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WNC legislators push back on some state budget proposals
After the behind-the-scenes arm-twisting over Asheville’s lawsuit challenging a legislature-mandated water and sewer merger spilled into the open, a bill that was one negotiating chip in the debate is scheduled for a committee hearing this week.
The Senate Committee on State and Local Government is scheduled to hear legislation setting up a Buncombe County culture and recreation authority today (Tuesday).
The legislation, sponsored by Asheville-area Republicans Reps. Nathan Ramsey and Tim Moffitt, would allow the the county and its municipalities to jointly management facilities through the new authority.
Asheville officials have said they’re being pressured to drop their lawsuit over the water and sewer merger, with legislators using the prospect of new legislation to require district elections and holding up the recreation authority bill, which the city supports, as leverage.
In emails among Asheville officials and Ramsey, Moffitt and Rep. Chuck McGrady, R-Hendersonville, published early this month in the Mountain Xpress, legislators appear to back up those claims.
In one June 3 email to Asheville Mayor Terry Bellamy, Moffitt quickly followed up an inquiry about the lawsuit with a reminder that the district election bill, which he drafted in March but did not introduce, would have a quick impact on the city’s elections.
In the email, Moffitt wrote: “As we are approaching the end of the long session, is it the intent of the City to continue with the legal action against the State and MSD? Representative Ramsey has been attempting to seek resolution and it seems to no avail. I would like to know by COB tomorrow if a resolution is possible and if not, I need to know that as well. In regards to district elections and moving City elections to general election cycles – it would require all seats subject to this yearsʼ [sic] election to be extended for an additional year. What are your thoughts since it would apply to you?”
Asheville Vice Mayor Esther Manheimer, who supports the recreation authority legislation, said she’s not sure what will happen to that bill as a result of the pressure.
Although there has been some concern Asheville might be stripped out of the recreation authority bill, Manheimer said there’s been no word from the legislative delegation on whether there will be any changes proposed at the committee hearing.
The council, she said, is preparing two budgets, one that allows it to move a handful of facilities and their associated costs under the new authority and one that doesn’t.
“The city hasn’t been told of any amendments,” she said. “There’s been no communication either way.”
Two other Buncombe County-related bills sponsored by Ramsey and Moffitt are also on the Commerce and Local Government Committee’s agenda today.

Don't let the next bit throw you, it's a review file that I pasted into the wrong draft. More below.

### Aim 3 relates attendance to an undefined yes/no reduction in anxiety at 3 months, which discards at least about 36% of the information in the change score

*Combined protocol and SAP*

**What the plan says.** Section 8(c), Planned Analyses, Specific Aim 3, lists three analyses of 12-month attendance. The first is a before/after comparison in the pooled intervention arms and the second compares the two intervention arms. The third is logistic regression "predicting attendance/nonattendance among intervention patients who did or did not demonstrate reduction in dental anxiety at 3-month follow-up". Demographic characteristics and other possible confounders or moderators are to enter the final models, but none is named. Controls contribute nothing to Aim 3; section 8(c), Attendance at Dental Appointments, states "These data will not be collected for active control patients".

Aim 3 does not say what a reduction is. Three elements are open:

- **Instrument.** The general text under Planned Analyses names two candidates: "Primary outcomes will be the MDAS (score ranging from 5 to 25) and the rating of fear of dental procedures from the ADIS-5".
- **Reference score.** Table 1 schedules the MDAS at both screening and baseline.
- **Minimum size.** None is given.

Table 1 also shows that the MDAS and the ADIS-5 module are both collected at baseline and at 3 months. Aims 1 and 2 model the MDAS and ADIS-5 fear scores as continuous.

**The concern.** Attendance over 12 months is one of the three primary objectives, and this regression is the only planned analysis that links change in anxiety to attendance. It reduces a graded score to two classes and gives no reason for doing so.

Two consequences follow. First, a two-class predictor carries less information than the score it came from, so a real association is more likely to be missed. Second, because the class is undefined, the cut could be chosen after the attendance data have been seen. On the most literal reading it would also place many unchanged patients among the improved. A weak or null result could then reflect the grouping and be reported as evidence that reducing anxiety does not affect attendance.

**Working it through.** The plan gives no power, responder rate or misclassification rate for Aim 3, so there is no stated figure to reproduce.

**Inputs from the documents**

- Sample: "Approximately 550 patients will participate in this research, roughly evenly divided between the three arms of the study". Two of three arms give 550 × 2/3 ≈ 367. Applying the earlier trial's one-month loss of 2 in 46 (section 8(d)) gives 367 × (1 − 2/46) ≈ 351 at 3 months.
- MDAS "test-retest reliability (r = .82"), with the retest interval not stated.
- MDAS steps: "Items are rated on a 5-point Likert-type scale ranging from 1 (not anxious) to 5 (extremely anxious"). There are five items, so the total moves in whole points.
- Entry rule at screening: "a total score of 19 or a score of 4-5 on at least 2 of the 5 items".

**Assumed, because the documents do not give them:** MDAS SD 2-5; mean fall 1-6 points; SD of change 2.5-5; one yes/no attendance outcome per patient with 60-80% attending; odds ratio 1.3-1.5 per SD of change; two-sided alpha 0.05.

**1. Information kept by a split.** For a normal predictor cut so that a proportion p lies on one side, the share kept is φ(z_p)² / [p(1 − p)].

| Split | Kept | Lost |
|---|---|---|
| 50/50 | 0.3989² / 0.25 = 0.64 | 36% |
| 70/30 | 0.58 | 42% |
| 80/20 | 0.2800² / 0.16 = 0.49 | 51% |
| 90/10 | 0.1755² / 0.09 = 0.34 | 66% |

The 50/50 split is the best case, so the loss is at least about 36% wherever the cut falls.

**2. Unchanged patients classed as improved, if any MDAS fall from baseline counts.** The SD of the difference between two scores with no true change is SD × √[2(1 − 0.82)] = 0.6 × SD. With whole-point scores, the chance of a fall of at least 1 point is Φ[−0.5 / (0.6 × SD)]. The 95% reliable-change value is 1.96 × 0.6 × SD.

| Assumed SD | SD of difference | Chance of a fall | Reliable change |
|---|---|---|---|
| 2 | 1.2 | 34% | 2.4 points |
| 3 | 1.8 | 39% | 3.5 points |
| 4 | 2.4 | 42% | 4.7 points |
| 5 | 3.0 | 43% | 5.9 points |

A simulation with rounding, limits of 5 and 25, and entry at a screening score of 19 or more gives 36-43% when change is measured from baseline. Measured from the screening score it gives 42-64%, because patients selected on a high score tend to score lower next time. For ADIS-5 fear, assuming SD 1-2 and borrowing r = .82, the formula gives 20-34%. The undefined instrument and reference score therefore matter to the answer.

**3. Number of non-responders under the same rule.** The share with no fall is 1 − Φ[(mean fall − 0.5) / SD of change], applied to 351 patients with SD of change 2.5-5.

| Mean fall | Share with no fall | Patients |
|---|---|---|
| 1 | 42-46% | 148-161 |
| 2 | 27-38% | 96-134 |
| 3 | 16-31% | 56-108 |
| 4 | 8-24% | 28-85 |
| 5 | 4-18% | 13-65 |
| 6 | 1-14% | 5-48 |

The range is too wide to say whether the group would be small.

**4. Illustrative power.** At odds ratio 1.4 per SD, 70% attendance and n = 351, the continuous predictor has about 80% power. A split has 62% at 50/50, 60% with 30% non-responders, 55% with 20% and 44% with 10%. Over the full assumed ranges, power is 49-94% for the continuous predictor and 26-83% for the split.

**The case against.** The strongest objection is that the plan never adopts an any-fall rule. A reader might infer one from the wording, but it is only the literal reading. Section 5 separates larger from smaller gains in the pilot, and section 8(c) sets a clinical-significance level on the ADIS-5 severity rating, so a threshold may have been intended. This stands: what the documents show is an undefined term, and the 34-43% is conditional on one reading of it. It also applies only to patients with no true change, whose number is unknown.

House Bill 334 would allow the county to use sales tax funds reserved for capital projects to expand its digital learning programs and House Bill 354 would expand the number of commissioners allowed to serve on the board of Asheville-Buncombe Technical Community College from one to two.
WNC legislators seek state budget influence
The House passed its version of the state budget Thursday, a $20.6 billion spending plan that is close to proposals from the Senate and governor in dollars, but contains significant differences in spending strategies and policies.
Legislators from the state’s western region pushed back against a senate plan to eliminate funding for the N.C. Rural Economic Development Center and a new $50 million school voucher program.
Rep. Chris Whitmire, R-Rosman, argued against the voucher program, which would give $4,200 to low income parents toward private school tuition. He offered an amendment to the budget to remove the Opportunity Scholarship program from the budget saying it would have a disproportionate impact on smaller, rural counties that don’t have as many private school choices and are struggling to maintain results with tight budgets.
The voucher program is supported by House Speaker Thom Tillis, who briefly turned over his gavel and took to the floor to argue against Whitmire’s move. The amendment failed 51-63.
Also during budget debate Rep. Roger West, R-Brasstown, advocated for continued funding for the Rural Center, an economic development nonprofit the Senate wants to do away with.
The center’s funding is one of the key points of conflict between the House and Senate budgets. The Senate’s side in the argument may have gotten a boost over the weekend as the center’s policies, practices and political connections were the subject of a lengthy series by The (Raleigh) News & Observer.
The Senate was scheduled to take up the budget Monday night and was expected to reject the House version setting up a conference committee.
A final deal must be worked out and signed by the governor by July 1, otherwise both chambers would have to agree on a continuing resolution to fund state government until an agreement on the two-year spending plan is reached.